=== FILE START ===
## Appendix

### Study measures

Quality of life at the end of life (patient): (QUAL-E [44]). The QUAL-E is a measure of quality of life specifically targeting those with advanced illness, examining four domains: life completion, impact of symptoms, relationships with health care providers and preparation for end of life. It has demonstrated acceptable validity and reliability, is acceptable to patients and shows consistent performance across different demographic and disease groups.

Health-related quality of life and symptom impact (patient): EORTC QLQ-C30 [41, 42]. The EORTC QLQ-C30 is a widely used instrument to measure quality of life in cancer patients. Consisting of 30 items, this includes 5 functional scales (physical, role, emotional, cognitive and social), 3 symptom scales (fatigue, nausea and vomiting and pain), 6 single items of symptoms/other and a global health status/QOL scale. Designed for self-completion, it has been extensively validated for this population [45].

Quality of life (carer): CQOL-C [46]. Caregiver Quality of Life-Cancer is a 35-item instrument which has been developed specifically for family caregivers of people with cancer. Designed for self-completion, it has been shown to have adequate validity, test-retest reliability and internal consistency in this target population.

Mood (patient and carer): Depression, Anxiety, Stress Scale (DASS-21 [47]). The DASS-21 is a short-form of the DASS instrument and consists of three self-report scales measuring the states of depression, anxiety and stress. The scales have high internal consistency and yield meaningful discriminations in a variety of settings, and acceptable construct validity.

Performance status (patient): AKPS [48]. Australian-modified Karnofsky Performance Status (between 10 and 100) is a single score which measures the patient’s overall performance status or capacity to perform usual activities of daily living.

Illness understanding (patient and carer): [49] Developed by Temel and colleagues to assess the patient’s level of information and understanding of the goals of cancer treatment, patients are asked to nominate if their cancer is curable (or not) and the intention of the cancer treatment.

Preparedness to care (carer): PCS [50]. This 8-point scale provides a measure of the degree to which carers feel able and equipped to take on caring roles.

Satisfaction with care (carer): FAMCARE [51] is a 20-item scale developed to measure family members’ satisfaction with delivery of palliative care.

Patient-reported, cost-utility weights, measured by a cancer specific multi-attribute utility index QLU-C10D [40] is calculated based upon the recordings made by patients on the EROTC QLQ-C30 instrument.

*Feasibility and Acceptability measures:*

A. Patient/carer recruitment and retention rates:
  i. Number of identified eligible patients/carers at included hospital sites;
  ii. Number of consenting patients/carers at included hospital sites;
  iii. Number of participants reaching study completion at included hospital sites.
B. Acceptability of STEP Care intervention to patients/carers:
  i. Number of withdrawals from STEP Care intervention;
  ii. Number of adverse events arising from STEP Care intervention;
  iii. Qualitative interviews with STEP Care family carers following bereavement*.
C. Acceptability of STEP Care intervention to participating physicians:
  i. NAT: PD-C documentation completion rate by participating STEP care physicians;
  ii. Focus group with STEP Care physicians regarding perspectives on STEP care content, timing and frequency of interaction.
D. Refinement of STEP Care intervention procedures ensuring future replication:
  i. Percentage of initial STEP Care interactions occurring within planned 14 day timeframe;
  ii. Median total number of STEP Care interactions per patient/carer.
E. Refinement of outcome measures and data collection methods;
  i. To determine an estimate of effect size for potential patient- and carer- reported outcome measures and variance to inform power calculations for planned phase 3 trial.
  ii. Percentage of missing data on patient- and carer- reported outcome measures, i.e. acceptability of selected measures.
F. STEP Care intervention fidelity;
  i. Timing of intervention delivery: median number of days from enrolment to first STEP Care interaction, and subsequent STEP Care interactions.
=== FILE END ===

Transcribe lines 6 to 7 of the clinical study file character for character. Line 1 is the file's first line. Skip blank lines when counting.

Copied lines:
Mood (patient and carer): Depression, Anxiety, Stress Scale (DASS-21 [47]). The DASS-21 is a short-form of the DASS instrument and consists of three self-report scales measuring the states of depression, anxiety and stress. The scales have high internal consistency and yield meaningful discriminations in a variety of settings, and acceptable construct validity.

Performance status (patient): AKPS [48]. Australian-modified Karnofsky Performance Status (between 10 and 100) is a single score which measures the patient’s overall performance status or capacity to perform usual activities of daily living.